Since that Clemson game, Mond has twice thrown more interceptions than touchdowns, and in each of the past two games has thrown one touchdown and one pick. His QB rating was a season-low 95.18 in the loss to Mississippi State and rose slightly to 111.81 in his most recent outing against Auburn — the third-lowest rating this season.
Fisher obviously will look to put his stamp on this critical position, and some in Aggieland are already calling for their coach to give the reigns to true freshman James Foster, a 4-star dual threat from Alabama, who also received offers from Alabama, LSU, Missouri and Florida State.
The battle for starting quarterback should get real interesting next spring.
As good as the run defense has been, leading the SEC while allowing an average of just 81.44 yards per game, the Aggies have had trouble stopping the pass. Ranked 11th in the conference, the Aggies are giving up an average of 243.6 yards per game through the air.
Saturday’s opponent will provide the supreme test. If Texas A&M is to halt its 2-game slide, it will need its secondary to play its best game because Rebels QB Jordan Ta’amu will be filling the Kyle Field air with footballs from start to finish.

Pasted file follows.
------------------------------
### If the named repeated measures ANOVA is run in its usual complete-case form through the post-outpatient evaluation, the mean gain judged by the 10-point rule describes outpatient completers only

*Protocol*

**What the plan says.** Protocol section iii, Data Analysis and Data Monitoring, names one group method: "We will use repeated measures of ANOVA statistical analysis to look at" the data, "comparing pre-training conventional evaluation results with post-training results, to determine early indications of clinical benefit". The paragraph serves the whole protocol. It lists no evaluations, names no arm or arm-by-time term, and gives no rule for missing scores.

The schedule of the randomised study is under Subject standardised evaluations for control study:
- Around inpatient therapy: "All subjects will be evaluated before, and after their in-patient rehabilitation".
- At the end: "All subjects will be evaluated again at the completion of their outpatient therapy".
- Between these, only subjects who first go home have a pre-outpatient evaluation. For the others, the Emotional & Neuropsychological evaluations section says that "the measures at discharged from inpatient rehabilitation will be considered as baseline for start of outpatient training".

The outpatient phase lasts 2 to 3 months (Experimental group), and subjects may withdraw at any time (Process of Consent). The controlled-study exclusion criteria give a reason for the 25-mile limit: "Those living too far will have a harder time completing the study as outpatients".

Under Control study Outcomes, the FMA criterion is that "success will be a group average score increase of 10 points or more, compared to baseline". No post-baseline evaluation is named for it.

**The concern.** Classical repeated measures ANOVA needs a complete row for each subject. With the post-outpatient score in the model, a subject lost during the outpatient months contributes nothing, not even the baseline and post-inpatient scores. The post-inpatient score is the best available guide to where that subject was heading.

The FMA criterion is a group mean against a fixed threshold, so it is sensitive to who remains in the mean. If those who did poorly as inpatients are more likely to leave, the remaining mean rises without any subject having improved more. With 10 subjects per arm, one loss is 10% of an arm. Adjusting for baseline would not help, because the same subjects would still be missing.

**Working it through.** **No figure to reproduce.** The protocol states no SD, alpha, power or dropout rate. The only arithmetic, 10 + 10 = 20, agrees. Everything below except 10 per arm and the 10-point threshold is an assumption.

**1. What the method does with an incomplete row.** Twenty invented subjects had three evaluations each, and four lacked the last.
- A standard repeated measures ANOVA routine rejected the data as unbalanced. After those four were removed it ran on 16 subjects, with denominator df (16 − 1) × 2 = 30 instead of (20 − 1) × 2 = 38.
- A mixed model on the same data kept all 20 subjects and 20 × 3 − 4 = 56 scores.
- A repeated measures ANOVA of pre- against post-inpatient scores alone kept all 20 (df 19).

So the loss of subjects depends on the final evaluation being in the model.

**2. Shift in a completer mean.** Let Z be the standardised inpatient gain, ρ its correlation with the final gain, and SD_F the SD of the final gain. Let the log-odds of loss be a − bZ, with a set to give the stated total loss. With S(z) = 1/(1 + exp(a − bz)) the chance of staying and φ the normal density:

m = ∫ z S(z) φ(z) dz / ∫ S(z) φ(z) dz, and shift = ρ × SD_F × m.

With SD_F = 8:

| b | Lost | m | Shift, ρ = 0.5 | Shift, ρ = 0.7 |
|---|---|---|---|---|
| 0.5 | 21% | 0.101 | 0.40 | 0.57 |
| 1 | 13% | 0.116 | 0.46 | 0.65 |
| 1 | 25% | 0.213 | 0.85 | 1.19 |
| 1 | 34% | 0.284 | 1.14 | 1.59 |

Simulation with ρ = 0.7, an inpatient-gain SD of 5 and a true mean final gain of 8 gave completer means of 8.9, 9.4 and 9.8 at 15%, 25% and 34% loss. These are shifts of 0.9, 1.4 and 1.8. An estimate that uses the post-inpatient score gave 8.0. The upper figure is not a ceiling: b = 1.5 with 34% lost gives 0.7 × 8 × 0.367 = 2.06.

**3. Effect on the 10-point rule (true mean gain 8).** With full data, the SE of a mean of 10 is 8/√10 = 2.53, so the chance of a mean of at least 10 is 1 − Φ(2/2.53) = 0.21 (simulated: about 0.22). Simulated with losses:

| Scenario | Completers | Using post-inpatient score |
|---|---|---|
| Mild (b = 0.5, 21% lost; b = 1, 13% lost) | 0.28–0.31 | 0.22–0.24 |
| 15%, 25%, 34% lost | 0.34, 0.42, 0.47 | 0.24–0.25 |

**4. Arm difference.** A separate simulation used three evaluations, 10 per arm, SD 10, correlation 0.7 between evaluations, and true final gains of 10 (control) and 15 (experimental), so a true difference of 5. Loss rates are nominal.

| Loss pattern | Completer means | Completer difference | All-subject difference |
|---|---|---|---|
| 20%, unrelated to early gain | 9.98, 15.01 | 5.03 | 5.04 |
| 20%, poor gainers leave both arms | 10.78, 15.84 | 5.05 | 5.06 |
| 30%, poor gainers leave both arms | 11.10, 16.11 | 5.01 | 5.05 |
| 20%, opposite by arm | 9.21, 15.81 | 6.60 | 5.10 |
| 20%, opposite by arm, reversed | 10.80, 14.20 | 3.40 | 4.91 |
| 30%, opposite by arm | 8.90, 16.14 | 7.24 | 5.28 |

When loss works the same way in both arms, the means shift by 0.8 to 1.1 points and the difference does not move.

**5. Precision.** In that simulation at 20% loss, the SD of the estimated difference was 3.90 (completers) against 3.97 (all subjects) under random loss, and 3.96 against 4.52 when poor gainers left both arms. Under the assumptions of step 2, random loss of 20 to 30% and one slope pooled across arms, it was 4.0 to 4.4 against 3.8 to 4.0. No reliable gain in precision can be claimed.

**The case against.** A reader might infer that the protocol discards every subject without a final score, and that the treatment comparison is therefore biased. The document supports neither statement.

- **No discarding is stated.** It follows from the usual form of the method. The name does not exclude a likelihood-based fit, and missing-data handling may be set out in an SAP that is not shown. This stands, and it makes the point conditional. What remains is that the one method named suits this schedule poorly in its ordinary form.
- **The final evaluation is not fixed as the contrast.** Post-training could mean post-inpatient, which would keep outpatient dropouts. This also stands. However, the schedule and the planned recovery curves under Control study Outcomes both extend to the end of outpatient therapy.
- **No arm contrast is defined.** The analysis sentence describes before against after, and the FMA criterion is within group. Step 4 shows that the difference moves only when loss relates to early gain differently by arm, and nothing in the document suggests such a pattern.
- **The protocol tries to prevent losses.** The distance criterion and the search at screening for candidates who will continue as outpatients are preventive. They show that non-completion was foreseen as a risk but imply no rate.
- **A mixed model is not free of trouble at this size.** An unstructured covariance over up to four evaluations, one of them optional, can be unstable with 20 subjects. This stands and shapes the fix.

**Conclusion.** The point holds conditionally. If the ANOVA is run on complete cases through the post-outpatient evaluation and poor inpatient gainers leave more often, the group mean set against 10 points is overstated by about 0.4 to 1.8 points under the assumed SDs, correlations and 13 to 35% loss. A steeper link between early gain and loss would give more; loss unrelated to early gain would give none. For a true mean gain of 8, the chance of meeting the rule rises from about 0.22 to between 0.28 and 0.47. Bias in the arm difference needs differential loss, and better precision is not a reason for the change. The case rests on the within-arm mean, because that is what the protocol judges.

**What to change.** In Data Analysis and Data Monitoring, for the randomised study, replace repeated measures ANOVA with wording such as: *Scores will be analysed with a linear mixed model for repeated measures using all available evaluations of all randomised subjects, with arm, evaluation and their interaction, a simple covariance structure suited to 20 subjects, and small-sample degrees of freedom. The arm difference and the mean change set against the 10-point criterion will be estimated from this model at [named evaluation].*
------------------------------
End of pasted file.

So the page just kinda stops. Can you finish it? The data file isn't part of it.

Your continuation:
The SEC’s leading passer, averaging 333.4 passing yards per game, will test an Aggies’ pass defense that is allowing the opposition to complete 58 percent of its passes. The Aggies have given up 18 TD passes — second-most in the SEC to Ole Miss (19) — with an SEC-low 3 interceptions.
Donovan Wilson, a leader in the secondary over four seasons, has been flagged for targeting three times this season, missing considerable playing time because of it. That certainly hasn’t helped the Aggies’ coverage, although Wilson is known more for his run defense and tackling abilities than pass coverage.
It’s one area of weakness in an otherwise improved defense, There probably isn’t much that can be done for this season, but look for changes at the corners when spring practice rolls around.
Receivers getting open with consistency
This one is more of a head-scratcher. Losing Jhamon Ausbon to injury left a major void, and perhaps the inexperience of the receiving corps in general can be attributed to the problem. Only time will tell if among that group can emerge the kind of receiving threat the Aggies have grown accustomed to over the last few years.
There’s still some football to be played in 2018 and some big games remain against SEC West competition. The Aggies have played their last game on the road and finish with three at Kyle Field. That alone has to bring hope that something can be salvaged from yet another late-season collapse.
But the Aggies must stop the bleeding and perhaps the wide receivers can help in that cause when Ole Miss visits for a noon ET Saturday showdown. The Rebels are also 5-4 and on a 2-game skid, and are trying to bounce back from a game they feel they probably should have won. Ole Miss was outscored 48-44 by South Carolina.
Ole Miss is last in the SEC against the pass, allowing an average of 289.1 passing yards per game. This offers the perfect opportunity for Mond and the Texas A&M receiving corps to show of its talents and begin to turn things around heading into next season.